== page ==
Today was a holiday, and all the shops were closed to celebrate the liberation of Zanzibar in 1964 from Arabs and Indians. The rest of Tanzania won independence from the British in 1961. Last week the opposing party marched through town to protest voting injustice and paid with a few lives. The Vice Mayor of the ruling party resigned, but not the Mayor, after we heard they kept the polling place a secret from the opposition. Liberation of minds and hearts is an ongoing process, as we see, in Arizona and Arusha — no matter our culture, party, nation or religion.
One of the most liberated minds I’ve met in Tanzania is Bernard Kiwia, an Arusha native who is a gifted inventor. He has invented a cell phone charger, a water heater, a bike powered hack saw, a bike powered corn sheller and about ten other devices. He tells me that this year he wants to refine a maize planter which will deposit just two seeds in a spot at a time, not a handful. He was inspired by a student’s attempt to do this, who asked for his help in refining a prototype…
In Arusha I heard the fondest dream today of a beautiful, multilingual young taxi driver with two young children: to hook up his family to power and finish building his house with the fares he earns in this town that’s overrun by tourists. He said his dreams are coming true during the past year, and he will keep trying when they don’t.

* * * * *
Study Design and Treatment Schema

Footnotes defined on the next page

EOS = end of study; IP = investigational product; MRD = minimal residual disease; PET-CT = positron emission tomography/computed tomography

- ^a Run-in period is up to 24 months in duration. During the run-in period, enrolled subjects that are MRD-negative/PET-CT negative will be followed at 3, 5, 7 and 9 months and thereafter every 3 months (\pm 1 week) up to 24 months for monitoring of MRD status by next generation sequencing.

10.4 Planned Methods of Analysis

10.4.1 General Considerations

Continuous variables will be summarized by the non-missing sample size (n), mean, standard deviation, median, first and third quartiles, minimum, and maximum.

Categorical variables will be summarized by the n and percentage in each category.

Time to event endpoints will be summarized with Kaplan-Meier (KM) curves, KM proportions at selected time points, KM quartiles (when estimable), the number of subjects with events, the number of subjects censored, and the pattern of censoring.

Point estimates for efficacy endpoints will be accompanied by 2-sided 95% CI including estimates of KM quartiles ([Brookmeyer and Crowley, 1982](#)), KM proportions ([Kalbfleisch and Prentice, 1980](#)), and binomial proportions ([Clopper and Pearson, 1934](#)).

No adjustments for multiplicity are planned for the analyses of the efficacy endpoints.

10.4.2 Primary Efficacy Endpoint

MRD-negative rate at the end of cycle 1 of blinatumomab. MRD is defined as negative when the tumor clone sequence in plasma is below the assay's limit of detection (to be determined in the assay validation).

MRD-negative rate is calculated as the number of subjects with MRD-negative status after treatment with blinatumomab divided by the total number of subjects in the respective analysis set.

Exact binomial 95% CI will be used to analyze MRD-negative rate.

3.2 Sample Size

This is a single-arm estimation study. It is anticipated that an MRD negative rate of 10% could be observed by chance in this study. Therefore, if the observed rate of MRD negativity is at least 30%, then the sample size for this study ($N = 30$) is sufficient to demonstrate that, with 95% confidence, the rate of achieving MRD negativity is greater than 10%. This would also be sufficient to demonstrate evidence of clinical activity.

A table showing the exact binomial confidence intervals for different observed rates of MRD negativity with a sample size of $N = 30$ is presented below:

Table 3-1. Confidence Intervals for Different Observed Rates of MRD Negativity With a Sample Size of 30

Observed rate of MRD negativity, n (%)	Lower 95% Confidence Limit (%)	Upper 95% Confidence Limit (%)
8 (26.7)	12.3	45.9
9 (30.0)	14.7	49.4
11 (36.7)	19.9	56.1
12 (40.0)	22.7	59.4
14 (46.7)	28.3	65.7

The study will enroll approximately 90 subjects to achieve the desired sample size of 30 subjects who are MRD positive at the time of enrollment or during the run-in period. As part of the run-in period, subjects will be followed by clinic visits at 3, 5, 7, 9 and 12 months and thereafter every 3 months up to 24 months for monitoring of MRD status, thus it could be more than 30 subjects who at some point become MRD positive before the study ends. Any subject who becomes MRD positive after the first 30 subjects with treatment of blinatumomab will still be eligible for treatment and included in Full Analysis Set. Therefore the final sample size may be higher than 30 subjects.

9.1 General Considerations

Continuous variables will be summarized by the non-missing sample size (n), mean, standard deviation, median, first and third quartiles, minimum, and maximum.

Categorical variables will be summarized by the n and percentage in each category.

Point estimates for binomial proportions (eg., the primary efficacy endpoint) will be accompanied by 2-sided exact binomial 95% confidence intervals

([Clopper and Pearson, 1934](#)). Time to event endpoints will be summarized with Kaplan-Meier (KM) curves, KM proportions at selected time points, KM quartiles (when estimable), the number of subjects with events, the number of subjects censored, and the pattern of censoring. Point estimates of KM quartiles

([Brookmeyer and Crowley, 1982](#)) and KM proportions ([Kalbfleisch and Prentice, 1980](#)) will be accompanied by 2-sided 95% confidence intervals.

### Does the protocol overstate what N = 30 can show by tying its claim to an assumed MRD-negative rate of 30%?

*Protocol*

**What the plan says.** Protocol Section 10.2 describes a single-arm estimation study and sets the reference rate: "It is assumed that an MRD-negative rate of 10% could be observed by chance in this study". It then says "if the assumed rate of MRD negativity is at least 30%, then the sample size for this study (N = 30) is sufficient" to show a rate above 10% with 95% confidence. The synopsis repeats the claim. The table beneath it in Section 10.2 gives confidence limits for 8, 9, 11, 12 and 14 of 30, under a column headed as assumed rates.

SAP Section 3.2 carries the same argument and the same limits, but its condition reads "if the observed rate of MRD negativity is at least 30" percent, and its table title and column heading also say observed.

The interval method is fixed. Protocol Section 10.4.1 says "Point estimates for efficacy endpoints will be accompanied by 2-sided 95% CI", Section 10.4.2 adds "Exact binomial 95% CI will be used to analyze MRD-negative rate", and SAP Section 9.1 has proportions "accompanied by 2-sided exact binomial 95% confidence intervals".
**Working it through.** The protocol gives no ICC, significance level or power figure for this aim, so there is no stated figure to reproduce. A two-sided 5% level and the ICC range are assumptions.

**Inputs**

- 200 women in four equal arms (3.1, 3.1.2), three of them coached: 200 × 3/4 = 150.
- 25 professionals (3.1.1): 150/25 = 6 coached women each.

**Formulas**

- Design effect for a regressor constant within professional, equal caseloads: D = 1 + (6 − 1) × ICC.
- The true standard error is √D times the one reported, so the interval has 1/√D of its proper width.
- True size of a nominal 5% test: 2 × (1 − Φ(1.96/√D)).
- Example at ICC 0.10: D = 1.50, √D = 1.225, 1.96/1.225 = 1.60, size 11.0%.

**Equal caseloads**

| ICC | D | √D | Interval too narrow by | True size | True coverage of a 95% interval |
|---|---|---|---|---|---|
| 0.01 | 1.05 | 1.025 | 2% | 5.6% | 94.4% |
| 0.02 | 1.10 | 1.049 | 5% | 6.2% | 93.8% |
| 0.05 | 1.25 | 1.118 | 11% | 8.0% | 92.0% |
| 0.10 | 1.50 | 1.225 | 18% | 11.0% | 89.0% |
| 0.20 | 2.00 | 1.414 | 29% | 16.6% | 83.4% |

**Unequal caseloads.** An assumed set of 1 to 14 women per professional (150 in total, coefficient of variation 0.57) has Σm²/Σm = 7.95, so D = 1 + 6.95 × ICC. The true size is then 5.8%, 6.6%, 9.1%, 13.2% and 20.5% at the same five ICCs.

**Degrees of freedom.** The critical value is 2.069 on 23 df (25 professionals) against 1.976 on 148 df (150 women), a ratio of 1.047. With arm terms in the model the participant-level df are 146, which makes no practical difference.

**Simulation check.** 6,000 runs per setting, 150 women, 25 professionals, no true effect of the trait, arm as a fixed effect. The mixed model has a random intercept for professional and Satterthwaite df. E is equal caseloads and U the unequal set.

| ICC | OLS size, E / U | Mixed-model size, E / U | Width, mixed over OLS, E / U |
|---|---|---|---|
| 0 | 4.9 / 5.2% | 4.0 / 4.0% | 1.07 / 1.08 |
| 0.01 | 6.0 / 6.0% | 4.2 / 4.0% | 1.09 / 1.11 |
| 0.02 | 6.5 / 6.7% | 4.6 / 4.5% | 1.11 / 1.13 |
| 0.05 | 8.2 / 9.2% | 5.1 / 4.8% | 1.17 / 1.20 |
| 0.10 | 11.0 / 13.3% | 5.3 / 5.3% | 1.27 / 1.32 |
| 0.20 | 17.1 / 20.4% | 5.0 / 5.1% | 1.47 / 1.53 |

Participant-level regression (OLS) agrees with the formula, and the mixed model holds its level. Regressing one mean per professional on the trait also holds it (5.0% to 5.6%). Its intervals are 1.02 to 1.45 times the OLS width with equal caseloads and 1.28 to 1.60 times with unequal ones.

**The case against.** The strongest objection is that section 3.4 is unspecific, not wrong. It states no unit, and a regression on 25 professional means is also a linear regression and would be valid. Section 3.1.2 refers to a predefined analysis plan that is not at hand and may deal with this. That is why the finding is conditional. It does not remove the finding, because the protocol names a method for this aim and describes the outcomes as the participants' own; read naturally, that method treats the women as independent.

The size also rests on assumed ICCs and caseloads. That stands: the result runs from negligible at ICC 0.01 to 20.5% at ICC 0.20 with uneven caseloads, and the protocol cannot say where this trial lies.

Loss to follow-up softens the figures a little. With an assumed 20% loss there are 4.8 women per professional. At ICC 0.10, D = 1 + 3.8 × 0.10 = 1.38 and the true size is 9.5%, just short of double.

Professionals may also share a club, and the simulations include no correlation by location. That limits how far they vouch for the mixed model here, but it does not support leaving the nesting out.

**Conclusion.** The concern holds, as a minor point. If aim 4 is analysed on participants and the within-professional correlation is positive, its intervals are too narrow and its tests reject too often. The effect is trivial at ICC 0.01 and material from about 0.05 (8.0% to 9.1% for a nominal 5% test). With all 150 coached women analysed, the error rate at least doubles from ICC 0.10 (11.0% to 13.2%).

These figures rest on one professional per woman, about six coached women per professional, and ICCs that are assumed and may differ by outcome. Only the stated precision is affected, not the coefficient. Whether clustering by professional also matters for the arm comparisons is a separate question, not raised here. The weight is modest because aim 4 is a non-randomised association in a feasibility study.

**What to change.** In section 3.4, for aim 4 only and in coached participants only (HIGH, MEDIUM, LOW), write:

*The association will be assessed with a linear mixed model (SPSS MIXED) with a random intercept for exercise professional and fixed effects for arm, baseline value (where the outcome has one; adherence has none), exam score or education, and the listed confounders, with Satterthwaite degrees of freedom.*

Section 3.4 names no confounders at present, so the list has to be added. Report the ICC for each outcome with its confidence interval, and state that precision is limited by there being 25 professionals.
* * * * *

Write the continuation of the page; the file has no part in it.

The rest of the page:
Petty street crime is rampant, perhaps a result of all the tourists here. This week I heard two reports of women riding in cars with open windows who had their bags snatched by men passing in a traffic jam. Bernard witnessed one of these, and a woman I have meals with was the other victim. When rich and poor collide, material goods pass through porous veils. My taxi driver friend says he knows more than one 15 year old on heroin, courtesy of wzungu (whites) who have brought the poison into the international school where children of fine families have been seduced by Western habits.
But Bernard is ready to export better habits to inspire villagers to design their own devices to improve community life. He’s invited me to his house along with the D-Lab students from Massachusetts Institute
of Technology in Boston to learn a thing or two about innovation. His sister is a tailor, his dad is a mechanic, and his mom an entrepreneur. First, though, tomorrow we go to a village to do some design exercises to get everyone to think outside the box for a few hours. I will shoot video of Bernard teaching students to elderly how to liberate their minds from conventional problems that plague them, like rats eating the precious corn kernels before they can be ground into maize flour. Stay tuned.